The economy and my then-employer gave me a nice kick in the face in late 2009. I started my own business and took another series of blows, not only to the face and neck, but also to the body, knees, and generally everywhere else.
It is now the middle of 2011, I am still fairly beaten up, but at least I can type again, and thus this note on career transition.
Whether you lose your job in a period of dramatic economic uncertainty or in a period of expansion, it is financially, emotionally, and spiritually very unpleasant. I am sure you have read or heard a million stories over the last two years of gloom and woe, so I won't pile on. Instead, I am going to provide just a few specific things I have learned.
Get organized and learn how to use your time wisely. I recommend a book by Peter Drucker titled, The Effective Executive. It is a short read but will help you schedule your day to be better focused on finding and securing your new opportunity. It was also written in the 1960s, so it has some really funny, un-pc comments sprinkled through it. Think "Mad Men."
Professional, Managerial & Executive Openings!
Most people with undergraduate degrees do not work in the field in which they studied. When faced with a job loss, consider looking for or creating new opportunities in the field/s you are most interested.
Start with any necessary licensing or regulatory requirements, as they will often take the most time to overcome. The next step is network like crazy and expect a whole lot of rejection.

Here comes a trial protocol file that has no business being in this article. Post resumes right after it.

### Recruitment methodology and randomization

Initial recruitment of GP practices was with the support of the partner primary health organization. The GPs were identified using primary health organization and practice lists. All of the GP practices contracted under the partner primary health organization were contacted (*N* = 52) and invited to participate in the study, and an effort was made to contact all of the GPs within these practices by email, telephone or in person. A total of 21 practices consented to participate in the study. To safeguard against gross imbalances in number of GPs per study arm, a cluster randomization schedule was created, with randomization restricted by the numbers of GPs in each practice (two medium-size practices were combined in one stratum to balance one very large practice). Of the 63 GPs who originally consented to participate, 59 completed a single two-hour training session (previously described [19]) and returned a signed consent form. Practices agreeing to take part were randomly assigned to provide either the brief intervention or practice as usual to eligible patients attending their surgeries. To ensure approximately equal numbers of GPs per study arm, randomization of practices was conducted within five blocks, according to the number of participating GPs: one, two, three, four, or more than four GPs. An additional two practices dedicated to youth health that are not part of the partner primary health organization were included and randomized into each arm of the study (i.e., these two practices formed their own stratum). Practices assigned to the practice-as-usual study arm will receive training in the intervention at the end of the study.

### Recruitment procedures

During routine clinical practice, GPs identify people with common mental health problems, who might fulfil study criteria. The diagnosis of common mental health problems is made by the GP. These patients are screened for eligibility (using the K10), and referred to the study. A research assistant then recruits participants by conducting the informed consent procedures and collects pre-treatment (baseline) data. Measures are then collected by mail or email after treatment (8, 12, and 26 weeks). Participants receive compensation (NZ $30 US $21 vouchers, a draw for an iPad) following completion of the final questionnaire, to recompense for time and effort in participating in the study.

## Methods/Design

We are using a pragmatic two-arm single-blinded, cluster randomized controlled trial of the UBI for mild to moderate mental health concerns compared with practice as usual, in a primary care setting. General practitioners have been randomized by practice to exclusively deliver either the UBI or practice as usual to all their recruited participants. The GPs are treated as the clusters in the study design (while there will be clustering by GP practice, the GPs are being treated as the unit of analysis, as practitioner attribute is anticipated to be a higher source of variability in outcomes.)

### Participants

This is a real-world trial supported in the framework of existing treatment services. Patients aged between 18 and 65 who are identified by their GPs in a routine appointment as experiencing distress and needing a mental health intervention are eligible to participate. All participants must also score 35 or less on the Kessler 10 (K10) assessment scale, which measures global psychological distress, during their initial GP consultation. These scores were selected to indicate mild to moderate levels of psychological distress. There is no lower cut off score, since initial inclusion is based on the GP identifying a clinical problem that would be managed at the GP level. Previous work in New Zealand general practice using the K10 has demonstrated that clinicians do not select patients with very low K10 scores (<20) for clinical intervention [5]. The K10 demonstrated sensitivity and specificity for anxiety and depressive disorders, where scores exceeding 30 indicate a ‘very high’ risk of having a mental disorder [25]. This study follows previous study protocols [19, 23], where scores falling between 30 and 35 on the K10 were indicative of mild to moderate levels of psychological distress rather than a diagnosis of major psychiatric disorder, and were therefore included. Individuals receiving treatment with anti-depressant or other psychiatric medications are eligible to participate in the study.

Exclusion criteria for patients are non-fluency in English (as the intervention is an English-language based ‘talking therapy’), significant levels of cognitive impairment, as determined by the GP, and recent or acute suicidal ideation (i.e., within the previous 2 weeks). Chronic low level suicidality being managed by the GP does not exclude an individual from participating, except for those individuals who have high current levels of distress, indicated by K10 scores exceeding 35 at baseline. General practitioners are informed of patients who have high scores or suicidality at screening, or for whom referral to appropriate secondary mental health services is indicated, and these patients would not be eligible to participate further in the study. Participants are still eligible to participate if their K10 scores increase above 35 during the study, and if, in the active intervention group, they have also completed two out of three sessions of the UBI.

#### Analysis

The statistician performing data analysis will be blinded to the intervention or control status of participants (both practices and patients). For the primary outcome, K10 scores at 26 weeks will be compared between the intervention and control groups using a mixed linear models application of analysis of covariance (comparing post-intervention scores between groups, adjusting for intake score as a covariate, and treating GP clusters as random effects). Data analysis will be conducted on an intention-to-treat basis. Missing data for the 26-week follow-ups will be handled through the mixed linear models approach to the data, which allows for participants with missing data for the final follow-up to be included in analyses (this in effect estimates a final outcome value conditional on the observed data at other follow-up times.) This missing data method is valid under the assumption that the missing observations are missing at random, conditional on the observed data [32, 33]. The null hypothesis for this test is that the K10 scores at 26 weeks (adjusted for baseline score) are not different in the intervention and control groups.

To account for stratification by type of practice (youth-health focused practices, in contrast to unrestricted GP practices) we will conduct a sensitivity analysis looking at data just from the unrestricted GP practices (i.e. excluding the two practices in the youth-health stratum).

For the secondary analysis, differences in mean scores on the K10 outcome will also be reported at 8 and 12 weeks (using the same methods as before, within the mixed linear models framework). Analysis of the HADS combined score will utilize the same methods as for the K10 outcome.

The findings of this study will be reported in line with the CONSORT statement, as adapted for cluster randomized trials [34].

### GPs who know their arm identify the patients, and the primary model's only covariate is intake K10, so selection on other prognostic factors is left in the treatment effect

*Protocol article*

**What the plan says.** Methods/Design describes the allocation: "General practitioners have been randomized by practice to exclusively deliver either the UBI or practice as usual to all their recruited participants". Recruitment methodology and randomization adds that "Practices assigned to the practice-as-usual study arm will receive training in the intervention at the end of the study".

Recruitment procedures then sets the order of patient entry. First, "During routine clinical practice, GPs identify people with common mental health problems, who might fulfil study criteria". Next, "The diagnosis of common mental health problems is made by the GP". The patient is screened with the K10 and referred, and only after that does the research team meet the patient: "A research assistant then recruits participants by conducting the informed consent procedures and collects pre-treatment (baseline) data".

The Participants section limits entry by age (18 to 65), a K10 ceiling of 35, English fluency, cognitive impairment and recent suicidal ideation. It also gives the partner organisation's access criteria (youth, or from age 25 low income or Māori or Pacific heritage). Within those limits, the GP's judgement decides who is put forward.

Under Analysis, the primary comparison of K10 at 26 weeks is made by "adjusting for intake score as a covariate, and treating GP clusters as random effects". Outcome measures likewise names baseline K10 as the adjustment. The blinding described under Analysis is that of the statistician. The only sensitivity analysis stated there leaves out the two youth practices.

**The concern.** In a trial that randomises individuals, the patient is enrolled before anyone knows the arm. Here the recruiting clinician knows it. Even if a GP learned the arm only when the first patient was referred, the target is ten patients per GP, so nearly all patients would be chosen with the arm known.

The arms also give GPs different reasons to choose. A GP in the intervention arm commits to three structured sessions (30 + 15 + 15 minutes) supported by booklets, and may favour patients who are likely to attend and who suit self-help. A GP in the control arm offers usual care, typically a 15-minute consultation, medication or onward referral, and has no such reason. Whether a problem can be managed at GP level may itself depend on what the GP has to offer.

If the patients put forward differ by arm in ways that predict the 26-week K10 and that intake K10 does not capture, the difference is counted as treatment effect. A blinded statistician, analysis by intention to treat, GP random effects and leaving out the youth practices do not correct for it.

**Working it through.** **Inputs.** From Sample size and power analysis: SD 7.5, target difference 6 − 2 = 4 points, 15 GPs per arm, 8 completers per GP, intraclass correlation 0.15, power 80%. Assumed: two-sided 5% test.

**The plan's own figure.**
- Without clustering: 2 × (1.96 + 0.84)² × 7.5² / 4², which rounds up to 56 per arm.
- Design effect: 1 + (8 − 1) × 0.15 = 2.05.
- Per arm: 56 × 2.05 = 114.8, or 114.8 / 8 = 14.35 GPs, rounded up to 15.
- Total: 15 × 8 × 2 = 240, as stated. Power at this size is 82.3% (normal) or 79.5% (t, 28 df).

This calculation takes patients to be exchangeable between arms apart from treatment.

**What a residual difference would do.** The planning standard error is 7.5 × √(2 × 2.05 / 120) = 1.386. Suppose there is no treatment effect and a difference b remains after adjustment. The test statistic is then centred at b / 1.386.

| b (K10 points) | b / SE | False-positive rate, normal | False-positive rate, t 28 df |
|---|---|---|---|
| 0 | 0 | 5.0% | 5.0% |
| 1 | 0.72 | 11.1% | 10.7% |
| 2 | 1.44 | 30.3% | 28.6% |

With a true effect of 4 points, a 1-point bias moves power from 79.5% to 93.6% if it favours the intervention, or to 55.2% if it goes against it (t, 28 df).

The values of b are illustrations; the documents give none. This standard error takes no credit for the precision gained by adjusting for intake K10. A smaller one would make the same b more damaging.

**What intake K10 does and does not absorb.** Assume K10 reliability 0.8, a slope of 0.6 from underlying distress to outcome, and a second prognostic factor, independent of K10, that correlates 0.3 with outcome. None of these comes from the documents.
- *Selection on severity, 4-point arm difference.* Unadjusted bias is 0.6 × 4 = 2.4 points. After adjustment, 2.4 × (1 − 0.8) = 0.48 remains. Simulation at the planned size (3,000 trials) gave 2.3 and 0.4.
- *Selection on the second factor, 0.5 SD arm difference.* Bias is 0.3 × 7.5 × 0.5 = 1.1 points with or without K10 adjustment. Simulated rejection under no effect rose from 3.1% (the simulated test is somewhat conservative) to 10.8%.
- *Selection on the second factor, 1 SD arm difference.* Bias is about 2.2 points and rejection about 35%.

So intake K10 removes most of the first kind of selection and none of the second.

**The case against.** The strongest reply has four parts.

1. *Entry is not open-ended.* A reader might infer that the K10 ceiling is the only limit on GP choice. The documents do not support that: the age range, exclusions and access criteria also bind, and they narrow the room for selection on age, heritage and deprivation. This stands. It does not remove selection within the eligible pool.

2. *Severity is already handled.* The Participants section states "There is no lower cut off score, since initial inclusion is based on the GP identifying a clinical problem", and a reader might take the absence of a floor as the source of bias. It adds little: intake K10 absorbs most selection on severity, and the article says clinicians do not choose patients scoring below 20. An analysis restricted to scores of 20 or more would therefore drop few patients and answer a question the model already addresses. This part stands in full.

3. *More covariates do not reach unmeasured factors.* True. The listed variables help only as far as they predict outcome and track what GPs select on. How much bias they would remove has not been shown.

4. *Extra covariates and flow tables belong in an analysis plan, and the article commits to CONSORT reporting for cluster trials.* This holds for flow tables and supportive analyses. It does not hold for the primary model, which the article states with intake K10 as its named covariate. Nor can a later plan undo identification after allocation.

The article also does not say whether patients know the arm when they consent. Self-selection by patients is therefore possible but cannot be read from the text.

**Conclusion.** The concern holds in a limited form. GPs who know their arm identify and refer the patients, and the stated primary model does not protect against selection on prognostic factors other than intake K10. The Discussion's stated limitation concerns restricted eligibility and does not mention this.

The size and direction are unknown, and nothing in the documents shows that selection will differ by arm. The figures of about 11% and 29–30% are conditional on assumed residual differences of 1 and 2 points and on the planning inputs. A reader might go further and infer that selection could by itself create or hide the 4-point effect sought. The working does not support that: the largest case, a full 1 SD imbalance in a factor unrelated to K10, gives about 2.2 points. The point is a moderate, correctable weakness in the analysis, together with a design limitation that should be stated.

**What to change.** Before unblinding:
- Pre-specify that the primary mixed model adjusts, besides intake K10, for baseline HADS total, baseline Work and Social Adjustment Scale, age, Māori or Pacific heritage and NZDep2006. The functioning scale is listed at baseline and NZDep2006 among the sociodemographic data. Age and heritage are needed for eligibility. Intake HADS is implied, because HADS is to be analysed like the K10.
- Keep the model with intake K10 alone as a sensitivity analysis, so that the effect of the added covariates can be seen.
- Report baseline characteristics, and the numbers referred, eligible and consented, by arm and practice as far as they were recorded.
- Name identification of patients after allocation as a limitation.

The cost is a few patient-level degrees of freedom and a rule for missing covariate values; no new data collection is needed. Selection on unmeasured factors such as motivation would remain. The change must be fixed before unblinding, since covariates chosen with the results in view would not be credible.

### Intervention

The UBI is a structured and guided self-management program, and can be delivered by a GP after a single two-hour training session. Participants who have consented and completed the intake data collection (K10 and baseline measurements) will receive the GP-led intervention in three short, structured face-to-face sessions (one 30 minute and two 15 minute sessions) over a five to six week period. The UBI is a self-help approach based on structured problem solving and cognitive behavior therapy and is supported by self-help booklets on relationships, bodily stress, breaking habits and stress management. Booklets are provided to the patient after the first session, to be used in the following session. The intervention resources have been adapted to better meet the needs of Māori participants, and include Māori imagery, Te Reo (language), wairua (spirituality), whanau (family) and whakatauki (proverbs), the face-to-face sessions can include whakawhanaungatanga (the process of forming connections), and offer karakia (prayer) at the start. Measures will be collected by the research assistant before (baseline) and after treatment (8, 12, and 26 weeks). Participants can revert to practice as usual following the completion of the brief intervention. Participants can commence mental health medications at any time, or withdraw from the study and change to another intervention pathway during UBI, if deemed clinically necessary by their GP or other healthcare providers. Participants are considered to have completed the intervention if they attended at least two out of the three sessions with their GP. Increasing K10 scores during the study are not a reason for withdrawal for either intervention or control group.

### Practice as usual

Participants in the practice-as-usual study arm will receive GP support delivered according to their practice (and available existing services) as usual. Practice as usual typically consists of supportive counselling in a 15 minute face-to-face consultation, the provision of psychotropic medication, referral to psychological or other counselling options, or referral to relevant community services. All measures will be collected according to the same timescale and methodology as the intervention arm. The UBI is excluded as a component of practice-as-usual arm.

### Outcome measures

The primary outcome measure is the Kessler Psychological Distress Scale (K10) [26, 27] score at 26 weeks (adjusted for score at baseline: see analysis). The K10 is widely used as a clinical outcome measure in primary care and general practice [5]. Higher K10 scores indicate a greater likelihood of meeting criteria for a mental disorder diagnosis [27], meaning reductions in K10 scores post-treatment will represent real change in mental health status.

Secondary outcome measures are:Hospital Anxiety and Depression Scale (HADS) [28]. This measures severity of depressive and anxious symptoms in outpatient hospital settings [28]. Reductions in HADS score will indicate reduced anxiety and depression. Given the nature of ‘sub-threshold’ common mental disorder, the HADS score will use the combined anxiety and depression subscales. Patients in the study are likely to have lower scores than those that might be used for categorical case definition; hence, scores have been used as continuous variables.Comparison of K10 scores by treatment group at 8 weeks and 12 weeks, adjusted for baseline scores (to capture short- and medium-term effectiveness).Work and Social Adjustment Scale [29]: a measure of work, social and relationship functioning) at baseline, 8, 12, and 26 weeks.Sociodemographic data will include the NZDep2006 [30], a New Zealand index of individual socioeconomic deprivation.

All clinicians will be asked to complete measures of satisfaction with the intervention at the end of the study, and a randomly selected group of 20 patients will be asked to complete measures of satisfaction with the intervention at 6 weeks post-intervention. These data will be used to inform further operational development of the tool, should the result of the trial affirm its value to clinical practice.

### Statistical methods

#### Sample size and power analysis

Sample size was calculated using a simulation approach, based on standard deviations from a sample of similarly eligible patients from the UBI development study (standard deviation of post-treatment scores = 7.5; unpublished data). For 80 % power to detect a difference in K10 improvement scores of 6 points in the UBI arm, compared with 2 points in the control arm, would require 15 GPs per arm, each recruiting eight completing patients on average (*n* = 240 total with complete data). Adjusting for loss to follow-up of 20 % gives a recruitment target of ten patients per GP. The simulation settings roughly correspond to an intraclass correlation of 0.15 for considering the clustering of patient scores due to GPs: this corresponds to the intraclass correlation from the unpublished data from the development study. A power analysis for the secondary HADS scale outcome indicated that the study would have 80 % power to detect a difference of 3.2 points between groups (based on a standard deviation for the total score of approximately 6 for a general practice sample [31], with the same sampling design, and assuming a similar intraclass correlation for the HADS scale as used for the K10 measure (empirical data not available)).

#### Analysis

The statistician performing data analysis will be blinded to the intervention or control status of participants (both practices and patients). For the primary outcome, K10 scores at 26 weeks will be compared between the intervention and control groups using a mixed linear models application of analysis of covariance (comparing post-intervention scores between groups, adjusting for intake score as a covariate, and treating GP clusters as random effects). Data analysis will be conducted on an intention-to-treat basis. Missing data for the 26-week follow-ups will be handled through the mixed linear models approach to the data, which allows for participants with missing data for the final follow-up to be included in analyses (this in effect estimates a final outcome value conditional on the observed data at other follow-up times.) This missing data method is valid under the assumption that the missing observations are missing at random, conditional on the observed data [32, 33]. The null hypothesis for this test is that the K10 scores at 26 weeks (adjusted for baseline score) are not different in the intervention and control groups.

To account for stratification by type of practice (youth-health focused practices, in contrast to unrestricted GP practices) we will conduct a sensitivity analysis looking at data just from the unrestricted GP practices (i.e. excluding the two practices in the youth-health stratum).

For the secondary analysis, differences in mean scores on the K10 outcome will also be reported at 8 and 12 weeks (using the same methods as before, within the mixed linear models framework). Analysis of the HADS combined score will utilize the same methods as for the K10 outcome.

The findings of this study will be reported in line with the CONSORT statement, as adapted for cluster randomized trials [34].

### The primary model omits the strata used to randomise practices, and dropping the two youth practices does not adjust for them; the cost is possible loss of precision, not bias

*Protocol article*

Be patient. Making a transition will likely take a long time and be financially painful. Sorry, its the truth. To put a better spin on it, think of your transition like planting a garden. You plan your garden in the winter. You think about what you want to plant. Determine if there is sufficient sun, water, etc. When the time is right, you sow your seeds, then water and weed regularly. After a series of weeks, you make actually get something you can eat.
What you have just read is what any commission sales person tells you is their daily life. Figure out who you want to meet, the nature of the relationship you want, then nurture the relationship. Rinse and repeat. Some relationships are immediately profitable, while others may take years. Patience is a virtue, but cash flow is a challenge.
Unfortunately, there are no easy answers, short cuts, and your mileage will vary. I regularly call people I know for advice and also to get their opinions on whether my newest idea is completely off the wall. I also attend regional entrepreneur conferences held by the investment community. It is a great source of information and contacts. I am not talking about franchises or multi-level marketing.
I wish you the best! Don't give up. I will report back when I have crossed the poverty line in income.